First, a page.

hands of Samuel L. Phillips, attorney at law. That the said attorney undertook the investigation of the case, and discovered for the first time from living disinterested witnesses that the said James Chapman had never paid one dollar of consideration for said land, but had bought the same for and on account of said trustees, and that the sale was fraudulent and void. That the said attorney discovered that the said William had conveyed his interest to said Ingle, in trust for said plaintiff Sarah E. Hopkins, his wife, and if any recovery was to be had, the said Sarah E. Hopkins should be informed of her rights. The said attorney thereupon wrote a letter to said Sarah E. Hopkins, residing in Baltimore, Maryland, and who, in a day or two after its receipt, came to Washington, called on said attorney, and, this plaintiff Sarah E. Hopkins avers, was told for the first time in her life on the 5th of February, 1884, either of the conveyance by said William to said John S. Hopkins or the conveyance of William to said Ingle in trust for her benefit, or of the fraudulent practices of said trustees as hereinbefore set forth as to the purchase of said land, and the said Sarah E. Hopkins had thereupon authorized said attorney to bring suit to enforce her rights. That in order to secure further information, if any existed, the said attorney instructed the said William to call on his sisters, and make an "
appointment with them to see him, said attorney, which the said William did do during the month of February of March, 1884, and at which interview the said William informed these plaintiffs Elizabeth A. Early, Mary V. Wailes, and Alice C. Hall of the discovery of witnesses who would testify that the said sales from said trustees to said Chapman, and said Chapman to said George W. Hopkins and John S. Hopkins jointly, and to said George W. Hopkins individually, were without consideration, fraudulent, and void, as hereinafter set forth, and these plaintiffs aver that this was the first time in their lives that they, or either of them, had ever been informed or in any manner known of said fraudulent sales, or had any reason to suspect that the same were not true and bona fide. That the said attorney called March 27th last past on these plaintiffs Elizabeth A. Early, Mary V. Wailes, and Alice C. Hall, and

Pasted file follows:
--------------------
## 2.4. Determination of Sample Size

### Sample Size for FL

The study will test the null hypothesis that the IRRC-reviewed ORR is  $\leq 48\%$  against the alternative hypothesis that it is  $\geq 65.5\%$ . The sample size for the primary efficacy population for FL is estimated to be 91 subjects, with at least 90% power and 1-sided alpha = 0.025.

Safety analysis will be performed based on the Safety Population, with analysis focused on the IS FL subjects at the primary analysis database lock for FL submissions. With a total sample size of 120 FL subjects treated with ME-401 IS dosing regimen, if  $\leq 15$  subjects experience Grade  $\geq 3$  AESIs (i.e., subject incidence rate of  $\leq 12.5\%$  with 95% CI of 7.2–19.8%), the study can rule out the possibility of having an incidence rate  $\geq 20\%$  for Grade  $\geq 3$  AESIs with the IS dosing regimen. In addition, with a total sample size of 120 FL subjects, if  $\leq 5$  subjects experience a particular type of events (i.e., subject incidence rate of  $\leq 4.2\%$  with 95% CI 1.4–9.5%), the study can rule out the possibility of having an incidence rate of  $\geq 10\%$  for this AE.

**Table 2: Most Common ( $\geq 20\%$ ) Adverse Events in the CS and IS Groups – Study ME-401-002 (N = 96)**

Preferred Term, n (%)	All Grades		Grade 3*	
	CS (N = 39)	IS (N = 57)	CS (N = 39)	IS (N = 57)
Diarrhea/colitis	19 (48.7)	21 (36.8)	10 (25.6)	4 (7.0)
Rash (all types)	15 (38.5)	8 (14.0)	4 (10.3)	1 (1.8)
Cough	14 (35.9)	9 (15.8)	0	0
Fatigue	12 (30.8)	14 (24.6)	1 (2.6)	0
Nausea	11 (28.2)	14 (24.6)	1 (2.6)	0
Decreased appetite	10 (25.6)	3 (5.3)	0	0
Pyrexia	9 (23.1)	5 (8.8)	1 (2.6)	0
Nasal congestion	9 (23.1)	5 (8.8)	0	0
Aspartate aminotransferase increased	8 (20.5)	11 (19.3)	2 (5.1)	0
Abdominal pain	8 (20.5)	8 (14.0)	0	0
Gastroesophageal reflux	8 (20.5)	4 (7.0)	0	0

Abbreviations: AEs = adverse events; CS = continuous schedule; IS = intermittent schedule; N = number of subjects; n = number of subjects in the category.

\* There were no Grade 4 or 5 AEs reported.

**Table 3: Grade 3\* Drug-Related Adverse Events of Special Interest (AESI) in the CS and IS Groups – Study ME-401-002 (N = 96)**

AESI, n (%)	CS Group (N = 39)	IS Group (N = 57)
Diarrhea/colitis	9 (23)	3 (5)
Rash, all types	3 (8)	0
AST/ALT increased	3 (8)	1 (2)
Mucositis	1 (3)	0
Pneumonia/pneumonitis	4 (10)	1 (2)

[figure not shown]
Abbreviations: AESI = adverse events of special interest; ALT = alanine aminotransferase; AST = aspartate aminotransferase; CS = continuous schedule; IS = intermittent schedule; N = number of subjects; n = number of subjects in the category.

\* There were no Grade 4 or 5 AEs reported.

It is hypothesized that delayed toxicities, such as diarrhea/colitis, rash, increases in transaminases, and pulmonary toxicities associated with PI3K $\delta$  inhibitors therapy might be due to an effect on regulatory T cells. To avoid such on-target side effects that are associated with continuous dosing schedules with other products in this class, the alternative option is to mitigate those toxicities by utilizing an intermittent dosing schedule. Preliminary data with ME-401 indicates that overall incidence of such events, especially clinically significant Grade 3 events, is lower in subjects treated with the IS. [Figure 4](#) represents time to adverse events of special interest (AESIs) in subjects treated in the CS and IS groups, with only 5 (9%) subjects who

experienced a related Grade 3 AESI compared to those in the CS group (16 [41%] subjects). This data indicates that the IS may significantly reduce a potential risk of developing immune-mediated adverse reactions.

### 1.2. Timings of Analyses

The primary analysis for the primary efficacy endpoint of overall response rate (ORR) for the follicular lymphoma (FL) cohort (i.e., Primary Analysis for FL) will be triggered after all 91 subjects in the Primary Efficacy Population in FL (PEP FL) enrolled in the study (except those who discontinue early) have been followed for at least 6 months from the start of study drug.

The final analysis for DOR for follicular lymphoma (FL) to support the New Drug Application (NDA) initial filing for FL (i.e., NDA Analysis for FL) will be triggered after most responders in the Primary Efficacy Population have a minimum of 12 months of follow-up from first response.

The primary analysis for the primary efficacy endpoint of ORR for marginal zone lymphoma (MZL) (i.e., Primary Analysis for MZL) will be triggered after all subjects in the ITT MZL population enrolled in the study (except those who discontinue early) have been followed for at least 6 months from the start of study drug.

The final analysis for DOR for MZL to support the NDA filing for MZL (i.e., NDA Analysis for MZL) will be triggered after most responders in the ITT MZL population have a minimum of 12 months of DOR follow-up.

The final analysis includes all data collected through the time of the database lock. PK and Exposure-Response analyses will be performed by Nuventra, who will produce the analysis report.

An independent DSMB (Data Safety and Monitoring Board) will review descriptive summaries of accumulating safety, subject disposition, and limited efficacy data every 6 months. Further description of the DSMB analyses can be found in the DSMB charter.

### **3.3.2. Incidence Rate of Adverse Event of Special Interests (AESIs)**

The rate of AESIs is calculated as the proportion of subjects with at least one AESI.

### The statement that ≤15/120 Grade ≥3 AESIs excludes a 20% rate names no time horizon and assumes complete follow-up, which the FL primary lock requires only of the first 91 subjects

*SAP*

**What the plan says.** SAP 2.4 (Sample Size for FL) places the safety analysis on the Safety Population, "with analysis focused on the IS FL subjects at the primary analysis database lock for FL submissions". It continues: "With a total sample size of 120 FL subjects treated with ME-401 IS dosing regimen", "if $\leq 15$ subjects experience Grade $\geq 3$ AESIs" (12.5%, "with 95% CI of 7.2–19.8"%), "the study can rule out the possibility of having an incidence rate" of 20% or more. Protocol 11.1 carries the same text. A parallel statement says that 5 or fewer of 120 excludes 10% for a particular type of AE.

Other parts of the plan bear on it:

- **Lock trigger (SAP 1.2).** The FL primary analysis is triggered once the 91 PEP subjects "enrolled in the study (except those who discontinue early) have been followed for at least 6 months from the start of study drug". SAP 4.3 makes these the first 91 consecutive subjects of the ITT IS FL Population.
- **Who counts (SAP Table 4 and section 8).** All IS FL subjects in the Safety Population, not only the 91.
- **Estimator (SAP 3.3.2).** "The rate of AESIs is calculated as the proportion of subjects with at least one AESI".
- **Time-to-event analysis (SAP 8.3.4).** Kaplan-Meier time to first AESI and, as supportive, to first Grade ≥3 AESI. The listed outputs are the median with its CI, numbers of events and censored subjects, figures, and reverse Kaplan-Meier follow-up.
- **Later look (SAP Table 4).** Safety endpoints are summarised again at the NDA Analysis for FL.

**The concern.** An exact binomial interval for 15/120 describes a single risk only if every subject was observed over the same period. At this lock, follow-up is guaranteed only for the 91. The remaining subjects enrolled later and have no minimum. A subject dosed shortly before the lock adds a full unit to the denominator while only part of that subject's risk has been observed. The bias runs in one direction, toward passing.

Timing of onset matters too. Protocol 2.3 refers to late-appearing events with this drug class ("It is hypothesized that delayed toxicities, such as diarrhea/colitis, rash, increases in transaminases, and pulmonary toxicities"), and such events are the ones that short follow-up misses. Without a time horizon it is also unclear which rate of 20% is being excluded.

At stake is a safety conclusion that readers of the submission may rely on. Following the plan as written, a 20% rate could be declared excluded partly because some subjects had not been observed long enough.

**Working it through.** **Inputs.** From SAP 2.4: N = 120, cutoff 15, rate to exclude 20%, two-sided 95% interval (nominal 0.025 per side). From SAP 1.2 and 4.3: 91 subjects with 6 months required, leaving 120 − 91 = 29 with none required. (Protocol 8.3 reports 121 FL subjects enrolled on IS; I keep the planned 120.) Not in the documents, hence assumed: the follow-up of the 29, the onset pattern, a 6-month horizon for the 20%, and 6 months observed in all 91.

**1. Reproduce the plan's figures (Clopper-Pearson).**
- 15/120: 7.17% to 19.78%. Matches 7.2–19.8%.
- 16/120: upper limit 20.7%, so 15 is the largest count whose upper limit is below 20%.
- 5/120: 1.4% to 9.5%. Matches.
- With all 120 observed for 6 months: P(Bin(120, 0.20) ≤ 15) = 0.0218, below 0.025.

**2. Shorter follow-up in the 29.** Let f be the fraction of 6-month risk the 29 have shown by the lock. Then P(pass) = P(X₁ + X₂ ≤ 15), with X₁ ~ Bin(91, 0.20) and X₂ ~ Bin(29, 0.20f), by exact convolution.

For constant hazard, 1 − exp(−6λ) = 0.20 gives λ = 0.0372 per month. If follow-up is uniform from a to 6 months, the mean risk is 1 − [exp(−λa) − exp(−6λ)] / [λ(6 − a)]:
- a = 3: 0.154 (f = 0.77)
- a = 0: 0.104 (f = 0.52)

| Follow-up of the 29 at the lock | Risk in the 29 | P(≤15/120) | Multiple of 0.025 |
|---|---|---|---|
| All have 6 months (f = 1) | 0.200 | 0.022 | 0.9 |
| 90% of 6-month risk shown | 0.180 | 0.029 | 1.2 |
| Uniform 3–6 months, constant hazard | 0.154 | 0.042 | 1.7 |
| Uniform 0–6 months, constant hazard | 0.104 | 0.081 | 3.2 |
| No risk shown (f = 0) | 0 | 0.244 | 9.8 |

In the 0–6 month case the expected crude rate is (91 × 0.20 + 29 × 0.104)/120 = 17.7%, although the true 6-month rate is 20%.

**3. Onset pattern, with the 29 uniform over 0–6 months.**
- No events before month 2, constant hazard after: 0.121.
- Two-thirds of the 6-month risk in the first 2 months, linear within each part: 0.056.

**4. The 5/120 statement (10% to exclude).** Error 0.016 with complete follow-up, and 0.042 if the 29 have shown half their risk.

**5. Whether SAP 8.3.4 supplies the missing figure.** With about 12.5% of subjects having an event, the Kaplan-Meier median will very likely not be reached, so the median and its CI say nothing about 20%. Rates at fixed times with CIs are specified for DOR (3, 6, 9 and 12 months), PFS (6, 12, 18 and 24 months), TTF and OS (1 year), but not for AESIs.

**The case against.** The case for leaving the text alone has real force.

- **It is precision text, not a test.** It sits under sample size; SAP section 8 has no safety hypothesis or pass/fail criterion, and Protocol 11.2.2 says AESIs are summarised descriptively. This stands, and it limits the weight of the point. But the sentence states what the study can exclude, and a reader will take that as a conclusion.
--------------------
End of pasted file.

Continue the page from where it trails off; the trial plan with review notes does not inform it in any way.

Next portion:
said Emeline V. Lilburn, and they severally aver that they were informed by said attorney for the first time of the particulars of the fraudulent practices of said trustees in buying at their own sales through said Chapman, as hereinbefore set forth, but, on the contrary, aver that by the assurance of said trustees that the same were bona fide, by the suppression of the truth these many years, by the fact that they were always informed that the said trustees had plenary power under said will of their father, by the great confidence they had in the integrity of their said uncle, by their incapacity as females, entirely unused to business, these plaintiffs Elizabeth A. Early, Mary V. Wailes, Alice C. Hall, and their sister, Emeline V. Lilburn, have uncomplainingly submitted to what they have often deplored as their ill fortune, while another member of the family, their own brother, and his daughter, claiming through the same ancestors, were in possession of estates worth over two hundred thousand dollars. That these plaintiffs thereupon immediately resolved to enforce such rights as they were entitled to, and authorized said attorney to take the necessary legal proceedings. That this plaintiff William B. Hopkins was a child only five years of age when said fraudulent sale was made, and said plaintiff Anna B. Hopkins was not born for nearly five years afterwards, and that this plaintiff William B. Hopkins, on the 31st day of March last past, was for the first time in his life informed of the facts hereinbefore recited as to said fraudulent conveyances by said trustees and Chapman. The said Anna B. Hopkins is still an infant, fifteen years of age. That Emeline V. Liburn, the grantor of this plaintiff Ida M. Stone, was present on March 27th last past at the interview of said attorney with her said sisters, and heard for the first time in her life that the said sales from said trustees to said Chapman, and back to said George W. Hopkins and John S. Hopkins and George W. Hopkins individually, were fraudulent and void for the causes herein set forth, and the said plaintiff Ida M. Stone does aver that down to said 27th day of March the said Emeline V. Lilburn knew nothing of said fraudulent practices of said trustees, or either of them, but, on the contrary, discovered the same in the manner hereinbefore set forth,